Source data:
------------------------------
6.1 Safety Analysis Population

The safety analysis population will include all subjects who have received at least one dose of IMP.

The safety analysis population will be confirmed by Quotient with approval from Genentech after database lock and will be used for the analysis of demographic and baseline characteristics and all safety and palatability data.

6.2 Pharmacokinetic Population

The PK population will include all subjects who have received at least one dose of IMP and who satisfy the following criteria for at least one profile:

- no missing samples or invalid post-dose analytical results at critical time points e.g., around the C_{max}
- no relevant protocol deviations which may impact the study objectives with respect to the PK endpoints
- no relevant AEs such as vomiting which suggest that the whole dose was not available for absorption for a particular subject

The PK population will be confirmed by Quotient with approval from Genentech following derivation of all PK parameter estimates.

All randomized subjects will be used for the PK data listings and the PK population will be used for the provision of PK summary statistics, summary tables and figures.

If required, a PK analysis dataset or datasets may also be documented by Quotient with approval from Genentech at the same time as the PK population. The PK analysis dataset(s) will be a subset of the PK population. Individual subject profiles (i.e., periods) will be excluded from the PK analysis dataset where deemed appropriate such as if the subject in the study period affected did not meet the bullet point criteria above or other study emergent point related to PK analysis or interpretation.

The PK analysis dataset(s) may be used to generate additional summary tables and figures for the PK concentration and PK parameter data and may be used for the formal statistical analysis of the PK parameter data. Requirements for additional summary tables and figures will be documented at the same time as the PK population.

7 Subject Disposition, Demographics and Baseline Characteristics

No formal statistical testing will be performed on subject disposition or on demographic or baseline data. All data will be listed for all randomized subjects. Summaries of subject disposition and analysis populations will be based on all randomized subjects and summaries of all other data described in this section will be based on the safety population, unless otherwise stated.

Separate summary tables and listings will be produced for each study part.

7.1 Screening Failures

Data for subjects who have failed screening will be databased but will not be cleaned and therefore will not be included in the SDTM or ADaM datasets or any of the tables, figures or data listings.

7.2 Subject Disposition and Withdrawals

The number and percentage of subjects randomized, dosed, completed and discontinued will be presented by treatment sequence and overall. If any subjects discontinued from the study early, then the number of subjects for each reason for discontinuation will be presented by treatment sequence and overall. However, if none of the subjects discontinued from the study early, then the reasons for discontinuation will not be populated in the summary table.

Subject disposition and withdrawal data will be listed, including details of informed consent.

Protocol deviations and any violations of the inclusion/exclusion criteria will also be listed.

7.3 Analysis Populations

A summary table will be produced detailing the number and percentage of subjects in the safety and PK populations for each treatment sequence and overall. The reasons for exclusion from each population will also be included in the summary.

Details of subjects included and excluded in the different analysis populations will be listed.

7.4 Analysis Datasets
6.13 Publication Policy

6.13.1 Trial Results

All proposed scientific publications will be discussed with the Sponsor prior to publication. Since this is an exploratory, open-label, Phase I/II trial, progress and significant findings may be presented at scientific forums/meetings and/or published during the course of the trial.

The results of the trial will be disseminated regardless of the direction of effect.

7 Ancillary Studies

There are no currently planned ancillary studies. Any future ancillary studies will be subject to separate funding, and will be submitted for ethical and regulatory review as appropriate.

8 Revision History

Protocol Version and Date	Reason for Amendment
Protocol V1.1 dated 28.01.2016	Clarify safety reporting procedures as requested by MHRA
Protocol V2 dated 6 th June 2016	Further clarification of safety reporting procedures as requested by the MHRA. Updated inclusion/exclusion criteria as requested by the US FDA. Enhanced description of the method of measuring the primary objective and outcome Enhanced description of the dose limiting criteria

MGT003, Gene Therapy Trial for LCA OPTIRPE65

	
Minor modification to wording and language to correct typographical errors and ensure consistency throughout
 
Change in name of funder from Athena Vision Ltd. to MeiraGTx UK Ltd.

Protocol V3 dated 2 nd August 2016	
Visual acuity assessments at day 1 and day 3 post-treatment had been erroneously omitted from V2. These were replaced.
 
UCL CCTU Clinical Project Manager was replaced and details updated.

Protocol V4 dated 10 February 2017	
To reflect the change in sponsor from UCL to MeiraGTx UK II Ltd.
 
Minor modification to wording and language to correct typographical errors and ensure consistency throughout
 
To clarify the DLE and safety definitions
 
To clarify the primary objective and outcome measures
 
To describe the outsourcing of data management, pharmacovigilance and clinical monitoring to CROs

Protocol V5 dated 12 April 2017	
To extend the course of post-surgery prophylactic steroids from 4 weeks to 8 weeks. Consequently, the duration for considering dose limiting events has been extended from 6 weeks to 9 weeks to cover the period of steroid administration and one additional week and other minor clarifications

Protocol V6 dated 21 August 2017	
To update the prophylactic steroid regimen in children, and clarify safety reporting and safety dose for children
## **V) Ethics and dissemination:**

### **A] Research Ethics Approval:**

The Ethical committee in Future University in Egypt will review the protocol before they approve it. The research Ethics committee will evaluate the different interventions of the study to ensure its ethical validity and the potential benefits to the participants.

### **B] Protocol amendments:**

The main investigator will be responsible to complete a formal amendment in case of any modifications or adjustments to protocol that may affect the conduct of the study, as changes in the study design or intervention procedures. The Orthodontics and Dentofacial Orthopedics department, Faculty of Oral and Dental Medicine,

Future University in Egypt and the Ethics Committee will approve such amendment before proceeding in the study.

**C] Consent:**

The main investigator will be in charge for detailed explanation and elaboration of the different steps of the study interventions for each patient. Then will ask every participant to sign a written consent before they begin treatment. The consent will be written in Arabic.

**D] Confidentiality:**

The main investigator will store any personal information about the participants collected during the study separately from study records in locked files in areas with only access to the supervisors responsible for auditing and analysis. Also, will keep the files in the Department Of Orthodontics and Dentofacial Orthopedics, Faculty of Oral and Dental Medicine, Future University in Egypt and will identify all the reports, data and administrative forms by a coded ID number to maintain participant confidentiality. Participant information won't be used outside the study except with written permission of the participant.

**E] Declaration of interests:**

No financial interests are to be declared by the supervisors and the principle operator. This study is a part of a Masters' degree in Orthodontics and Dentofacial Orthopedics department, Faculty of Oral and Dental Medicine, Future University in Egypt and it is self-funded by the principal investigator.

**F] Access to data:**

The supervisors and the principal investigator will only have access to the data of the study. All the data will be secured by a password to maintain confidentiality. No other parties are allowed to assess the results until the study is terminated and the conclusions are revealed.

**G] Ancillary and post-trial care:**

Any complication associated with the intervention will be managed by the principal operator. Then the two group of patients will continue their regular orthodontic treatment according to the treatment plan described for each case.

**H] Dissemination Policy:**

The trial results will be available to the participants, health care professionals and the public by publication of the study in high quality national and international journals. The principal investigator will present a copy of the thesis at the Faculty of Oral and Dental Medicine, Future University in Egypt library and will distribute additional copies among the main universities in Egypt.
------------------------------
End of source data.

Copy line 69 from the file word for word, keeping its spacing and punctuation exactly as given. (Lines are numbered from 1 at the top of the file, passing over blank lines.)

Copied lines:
The trial results will be available to the participants, health care professionals and the public by publication of the study in high quality national and international journals. The principal investigator will present a copy of the thesis at the Faculty of Oral and Dental Medicine, Future University in Egypt library and will distribute additional copies among the main universities in Egypt.